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How to attach real files to Gmail messages, not just links

A new Google Drive tweak lets you attach actual files to outbound email.

Rick Broida Senior Editor
Rick Broida is the author of numerous books and thousands of reviews, features and blog posts. He writes CNET's popular Cheapskate blog and co-hosts Protocol 1: A Travelers Podcast (about the TV show Travelers). He lives in Michigan, where he previously owned two escape rooms (chronicled in the ebook "I Was a Middle-Aged Zombie").
Rick Broida

If you're a Gmail user, you know that if you want to attach a Google Drive file to an outgoing message, your only choice is to attach a link to that file.

Not anymore. Thanks to a new update, Gmail now lets you attach actual Google Drive files. Just two limitations: This works only with files you've uploaded to Drive (not items actually created in Drive), and the maximum file size for attachments is 25MB.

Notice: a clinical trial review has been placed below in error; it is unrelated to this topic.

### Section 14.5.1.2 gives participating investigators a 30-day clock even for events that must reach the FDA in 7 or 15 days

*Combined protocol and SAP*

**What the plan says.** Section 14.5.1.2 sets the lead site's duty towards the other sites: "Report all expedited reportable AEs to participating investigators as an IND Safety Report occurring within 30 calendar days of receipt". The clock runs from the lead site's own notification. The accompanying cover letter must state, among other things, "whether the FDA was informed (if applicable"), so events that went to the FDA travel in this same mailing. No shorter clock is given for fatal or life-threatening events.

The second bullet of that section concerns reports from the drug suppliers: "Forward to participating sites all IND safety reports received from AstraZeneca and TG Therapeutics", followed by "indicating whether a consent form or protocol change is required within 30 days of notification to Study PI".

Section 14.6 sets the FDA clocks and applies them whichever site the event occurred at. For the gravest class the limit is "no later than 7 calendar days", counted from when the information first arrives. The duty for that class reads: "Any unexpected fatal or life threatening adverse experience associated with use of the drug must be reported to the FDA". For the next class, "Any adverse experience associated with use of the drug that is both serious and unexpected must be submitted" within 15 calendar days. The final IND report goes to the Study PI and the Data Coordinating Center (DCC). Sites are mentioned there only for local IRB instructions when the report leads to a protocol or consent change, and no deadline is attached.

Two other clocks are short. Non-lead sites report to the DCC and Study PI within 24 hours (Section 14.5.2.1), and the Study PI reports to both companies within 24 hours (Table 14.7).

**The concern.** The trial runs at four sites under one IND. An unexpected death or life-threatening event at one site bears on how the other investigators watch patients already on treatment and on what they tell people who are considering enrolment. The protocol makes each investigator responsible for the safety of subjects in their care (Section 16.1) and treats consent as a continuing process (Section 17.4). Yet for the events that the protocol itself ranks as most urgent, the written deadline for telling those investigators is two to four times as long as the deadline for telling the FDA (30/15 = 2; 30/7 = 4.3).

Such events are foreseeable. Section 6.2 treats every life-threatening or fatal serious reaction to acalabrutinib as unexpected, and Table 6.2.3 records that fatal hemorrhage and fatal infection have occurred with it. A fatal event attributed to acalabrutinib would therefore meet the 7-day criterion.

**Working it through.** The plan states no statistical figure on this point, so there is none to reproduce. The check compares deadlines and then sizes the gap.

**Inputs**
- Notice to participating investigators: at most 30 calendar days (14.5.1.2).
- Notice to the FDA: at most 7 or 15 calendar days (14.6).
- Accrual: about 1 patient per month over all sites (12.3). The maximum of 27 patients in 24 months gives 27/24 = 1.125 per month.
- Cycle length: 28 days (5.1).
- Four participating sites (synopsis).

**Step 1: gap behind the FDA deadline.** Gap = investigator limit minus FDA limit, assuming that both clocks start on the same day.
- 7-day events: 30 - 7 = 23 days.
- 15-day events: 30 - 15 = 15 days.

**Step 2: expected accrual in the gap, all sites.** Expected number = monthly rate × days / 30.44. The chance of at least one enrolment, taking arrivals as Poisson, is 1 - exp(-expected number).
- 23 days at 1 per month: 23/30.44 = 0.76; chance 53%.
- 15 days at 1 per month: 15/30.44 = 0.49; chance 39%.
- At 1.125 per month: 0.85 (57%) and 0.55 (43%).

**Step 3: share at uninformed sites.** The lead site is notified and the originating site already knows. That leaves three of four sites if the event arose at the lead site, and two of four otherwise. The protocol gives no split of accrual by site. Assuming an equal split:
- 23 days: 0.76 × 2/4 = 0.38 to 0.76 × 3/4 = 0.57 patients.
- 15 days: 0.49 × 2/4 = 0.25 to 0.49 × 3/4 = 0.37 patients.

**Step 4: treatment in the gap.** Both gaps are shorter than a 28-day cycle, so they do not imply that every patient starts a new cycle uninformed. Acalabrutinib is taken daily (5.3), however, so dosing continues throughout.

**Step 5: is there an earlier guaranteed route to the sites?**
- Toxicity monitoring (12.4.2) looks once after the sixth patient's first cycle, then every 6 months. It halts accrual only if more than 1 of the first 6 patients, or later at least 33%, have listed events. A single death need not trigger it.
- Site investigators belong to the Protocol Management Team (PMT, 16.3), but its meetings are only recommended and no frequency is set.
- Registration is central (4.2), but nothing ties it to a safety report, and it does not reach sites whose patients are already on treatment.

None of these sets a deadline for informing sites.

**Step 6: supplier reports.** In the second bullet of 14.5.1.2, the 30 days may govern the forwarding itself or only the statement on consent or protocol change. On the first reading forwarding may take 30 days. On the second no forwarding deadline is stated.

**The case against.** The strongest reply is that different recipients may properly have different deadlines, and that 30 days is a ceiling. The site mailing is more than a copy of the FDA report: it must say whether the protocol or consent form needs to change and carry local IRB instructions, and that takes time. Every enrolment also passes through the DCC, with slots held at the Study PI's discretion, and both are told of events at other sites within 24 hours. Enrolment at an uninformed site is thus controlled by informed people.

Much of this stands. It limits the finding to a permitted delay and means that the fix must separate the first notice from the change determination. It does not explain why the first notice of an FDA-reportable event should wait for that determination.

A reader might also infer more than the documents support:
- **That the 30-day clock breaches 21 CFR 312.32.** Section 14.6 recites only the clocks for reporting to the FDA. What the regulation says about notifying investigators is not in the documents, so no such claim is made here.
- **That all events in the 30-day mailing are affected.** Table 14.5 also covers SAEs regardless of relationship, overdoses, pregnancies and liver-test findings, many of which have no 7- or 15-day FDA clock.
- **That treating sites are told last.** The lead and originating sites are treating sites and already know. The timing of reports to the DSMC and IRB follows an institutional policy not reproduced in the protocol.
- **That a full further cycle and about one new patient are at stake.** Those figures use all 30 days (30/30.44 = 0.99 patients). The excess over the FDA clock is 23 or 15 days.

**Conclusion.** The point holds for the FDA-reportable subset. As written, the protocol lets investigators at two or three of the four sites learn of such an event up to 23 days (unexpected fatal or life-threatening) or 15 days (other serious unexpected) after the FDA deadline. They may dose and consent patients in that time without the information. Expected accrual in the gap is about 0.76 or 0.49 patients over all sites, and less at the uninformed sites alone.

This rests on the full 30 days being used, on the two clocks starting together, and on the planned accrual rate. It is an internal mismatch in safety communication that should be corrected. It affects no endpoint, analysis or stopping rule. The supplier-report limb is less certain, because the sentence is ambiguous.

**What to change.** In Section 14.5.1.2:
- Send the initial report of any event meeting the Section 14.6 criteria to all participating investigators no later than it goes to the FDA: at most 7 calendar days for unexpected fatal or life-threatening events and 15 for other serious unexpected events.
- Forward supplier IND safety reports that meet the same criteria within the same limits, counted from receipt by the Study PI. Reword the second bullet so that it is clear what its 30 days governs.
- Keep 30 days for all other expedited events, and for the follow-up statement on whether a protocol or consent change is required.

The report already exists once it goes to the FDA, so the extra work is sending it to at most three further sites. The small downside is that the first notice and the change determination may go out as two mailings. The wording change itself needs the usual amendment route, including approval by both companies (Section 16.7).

Here's how the new method works:

Step 1: Open Gmail in your browser, then click Compose to create a new message.

Step 2: Near the bottom of the new-mail window, locate and click the Google Drive icon.

Screenshot by Rick Broida/CNET

Step 3: Now you'll see the contents of your Google Drive. Choose one or more files, then select the Attachment option in the bottom-right corner. At first glance it may not look like anything has happened, but basically you're just toggling between that and the Drive Link option.

Screenshot by Rick Broida/CNET

Step 4: Click the blue Insert button (bottom-left corner), then finish sending your message as usual.

Needless to say, this is a bit different than adding an attachment that's stored on your PC, which is done by clicking the paperclip icon (in step 2) instead.

But for those times when you need to share something from your Google Drive and went to deliver the actual file, now you can.